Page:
The graphical approach of RD (as advocated by M. Anderson in ARE213) is nice, but it’s not a strict analogue of regression

Have to be careful when the bins can contain whole groups of demeaned observation

e.g.: a regression with multiple pre- and post- observations with unit FE where assignment to treatment was on a per-unit basis

Taking the mean of a bunch of sets of demeaned observations = 0

If I want to display the regression analogue, just use the residual variation from all RHS variables except for f(X), the function of the running var, and T, the treatment assignment (which is a function of X - if X >= threshold)

Intuition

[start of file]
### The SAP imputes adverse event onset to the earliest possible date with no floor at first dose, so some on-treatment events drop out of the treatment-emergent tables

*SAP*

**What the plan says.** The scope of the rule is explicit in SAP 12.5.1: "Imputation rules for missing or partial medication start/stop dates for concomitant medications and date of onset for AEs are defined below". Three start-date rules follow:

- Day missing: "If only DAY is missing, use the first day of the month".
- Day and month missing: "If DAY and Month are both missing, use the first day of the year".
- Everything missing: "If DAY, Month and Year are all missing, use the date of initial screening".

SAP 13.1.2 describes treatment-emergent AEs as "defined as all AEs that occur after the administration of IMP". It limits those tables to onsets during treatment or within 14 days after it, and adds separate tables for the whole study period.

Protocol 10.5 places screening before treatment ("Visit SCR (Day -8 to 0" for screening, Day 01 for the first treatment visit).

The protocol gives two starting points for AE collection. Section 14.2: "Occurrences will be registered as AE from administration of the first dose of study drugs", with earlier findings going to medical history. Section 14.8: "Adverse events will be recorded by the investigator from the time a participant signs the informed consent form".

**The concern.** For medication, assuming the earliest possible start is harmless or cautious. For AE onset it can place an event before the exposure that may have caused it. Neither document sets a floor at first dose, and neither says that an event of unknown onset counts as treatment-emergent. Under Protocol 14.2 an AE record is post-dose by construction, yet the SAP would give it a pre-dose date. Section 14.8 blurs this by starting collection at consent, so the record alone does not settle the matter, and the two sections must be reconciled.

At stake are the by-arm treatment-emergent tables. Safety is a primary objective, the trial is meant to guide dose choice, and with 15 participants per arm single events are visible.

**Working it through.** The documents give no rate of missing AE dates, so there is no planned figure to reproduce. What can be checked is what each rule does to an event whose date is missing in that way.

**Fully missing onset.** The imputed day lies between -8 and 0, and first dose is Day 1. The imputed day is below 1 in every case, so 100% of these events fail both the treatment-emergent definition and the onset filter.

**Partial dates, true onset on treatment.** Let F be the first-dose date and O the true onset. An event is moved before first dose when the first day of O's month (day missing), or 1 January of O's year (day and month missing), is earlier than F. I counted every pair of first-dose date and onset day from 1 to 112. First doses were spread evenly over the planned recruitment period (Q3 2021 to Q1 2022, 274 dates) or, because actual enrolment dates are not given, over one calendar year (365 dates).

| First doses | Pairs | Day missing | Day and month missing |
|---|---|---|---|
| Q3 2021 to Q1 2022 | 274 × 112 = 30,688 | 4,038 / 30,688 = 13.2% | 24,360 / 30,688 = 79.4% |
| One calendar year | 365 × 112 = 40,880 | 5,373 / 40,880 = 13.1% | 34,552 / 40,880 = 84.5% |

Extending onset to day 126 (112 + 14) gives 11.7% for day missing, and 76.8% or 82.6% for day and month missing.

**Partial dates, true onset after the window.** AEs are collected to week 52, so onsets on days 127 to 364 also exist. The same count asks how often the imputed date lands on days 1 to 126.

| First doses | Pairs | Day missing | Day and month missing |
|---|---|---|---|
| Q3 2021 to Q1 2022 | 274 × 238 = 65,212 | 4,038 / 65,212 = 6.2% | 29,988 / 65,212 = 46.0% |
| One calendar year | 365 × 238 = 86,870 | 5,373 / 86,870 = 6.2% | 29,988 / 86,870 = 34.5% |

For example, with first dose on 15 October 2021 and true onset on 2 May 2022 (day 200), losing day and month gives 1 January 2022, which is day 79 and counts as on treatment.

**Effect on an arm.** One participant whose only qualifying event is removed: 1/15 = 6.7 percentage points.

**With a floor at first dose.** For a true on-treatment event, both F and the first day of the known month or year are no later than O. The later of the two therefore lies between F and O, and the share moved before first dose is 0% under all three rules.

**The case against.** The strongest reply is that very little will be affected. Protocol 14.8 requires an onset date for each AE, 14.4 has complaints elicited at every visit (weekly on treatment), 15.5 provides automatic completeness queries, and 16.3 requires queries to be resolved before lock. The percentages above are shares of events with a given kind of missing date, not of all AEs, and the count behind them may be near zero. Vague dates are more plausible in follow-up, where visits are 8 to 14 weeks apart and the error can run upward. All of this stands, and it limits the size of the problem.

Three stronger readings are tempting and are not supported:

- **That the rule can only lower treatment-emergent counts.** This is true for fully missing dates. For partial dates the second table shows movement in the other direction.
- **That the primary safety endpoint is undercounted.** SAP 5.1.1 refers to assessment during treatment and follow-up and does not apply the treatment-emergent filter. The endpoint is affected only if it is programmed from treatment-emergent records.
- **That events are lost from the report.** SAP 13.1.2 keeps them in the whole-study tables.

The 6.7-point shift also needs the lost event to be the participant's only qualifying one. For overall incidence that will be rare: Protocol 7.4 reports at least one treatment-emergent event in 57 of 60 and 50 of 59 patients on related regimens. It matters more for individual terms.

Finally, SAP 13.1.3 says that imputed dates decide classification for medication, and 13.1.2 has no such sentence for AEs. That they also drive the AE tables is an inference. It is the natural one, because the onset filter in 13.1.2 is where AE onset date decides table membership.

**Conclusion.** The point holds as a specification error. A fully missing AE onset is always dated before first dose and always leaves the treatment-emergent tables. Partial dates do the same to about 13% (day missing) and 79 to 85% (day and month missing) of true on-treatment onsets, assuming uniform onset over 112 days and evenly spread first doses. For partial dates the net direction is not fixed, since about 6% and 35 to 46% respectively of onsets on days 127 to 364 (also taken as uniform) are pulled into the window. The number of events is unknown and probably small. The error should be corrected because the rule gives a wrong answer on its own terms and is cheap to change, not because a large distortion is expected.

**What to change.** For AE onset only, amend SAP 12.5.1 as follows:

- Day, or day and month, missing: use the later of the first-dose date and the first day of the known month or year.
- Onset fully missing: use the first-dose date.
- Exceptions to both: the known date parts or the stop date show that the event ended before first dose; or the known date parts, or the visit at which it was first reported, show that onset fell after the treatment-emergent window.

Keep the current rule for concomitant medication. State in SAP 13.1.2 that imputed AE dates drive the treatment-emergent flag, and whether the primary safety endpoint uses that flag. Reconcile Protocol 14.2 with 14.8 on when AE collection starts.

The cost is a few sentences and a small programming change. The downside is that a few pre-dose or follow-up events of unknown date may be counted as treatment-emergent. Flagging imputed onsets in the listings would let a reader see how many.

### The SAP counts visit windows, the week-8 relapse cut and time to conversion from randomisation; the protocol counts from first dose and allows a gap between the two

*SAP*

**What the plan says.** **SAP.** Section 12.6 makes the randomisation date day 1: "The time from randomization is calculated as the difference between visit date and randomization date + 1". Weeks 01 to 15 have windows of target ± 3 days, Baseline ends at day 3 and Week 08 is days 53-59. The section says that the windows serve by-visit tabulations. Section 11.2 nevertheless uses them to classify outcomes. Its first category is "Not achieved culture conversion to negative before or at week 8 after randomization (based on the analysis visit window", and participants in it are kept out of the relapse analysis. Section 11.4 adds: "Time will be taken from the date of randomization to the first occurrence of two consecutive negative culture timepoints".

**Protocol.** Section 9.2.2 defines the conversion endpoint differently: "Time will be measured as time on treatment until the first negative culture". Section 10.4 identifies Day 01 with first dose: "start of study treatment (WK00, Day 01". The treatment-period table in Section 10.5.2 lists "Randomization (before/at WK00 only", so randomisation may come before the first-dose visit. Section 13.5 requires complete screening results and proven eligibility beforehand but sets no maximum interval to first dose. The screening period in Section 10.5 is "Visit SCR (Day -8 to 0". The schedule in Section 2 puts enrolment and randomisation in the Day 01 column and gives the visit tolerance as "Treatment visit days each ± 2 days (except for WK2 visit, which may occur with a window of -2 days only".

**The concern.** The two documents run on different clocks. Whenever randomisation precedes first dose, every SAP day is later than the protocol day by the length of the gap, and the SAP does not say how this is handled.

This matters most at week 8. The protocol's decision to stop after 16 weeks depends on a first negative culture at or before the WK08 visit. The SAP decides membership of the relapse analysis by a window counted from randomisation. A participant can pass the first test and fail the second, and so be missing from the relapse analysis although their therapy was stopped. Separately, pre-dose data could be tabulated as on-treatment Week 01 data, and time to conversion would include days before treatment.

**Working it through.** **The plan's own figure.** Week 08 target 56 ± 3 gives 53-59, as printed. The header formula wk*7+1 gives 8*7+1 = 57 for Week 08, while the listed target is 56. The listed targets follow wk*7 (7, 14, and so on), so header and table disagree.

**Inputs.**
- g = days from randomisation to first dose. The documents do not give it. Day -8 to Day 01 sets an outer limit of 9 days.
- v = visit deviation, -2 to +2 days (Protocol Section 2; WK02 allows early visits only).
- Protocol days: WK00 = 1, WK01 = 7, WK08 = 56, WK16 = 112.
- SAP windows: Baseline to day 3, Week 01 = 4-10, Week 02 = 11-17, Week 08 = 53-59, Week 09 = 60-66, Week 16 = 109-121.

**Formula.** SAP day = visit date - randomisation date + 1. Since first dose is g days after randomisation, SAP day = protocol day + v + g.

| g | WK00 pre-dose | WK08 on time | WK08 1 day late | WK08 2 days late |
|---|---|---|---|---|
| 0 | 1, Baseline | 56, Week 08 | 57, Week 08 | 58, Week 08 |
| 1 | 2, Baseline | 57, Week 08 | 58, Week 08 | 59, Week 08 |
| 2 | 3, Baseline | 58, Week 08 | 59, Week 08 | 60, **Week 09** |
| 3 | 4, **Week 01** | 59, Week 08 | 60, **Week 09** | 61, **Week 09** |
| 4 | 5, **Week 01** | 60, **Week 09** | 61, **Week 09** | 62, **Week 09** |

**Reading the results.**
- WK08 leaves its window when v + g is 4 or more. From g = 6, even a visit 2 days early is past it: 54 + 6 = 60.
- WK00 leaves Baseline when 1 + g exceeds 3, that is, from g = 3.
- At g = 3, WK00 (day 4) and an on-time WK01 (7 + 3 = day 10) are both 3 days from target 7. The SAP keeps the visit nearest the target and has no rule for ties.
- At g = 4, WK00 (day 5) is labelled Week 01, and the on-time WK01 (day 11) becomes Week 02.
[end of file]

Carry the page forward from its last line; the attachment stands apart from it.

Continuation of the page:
Still, this was a nice opportunity for me to think through some of the implications of RD.

Nothing special about RD. It’s just declaring that assignment within a certain range is as good as random, but also including the running variable to acknowledge that the slight change in the running variable could affect the outcome and must be controlled for

Specification is the same as it is for any randomized treatment assignment, except that we include the running variable

Form can be flexible - so we can interact with treatment indicator to account for different slopes on either side, make it nonlinear, etc.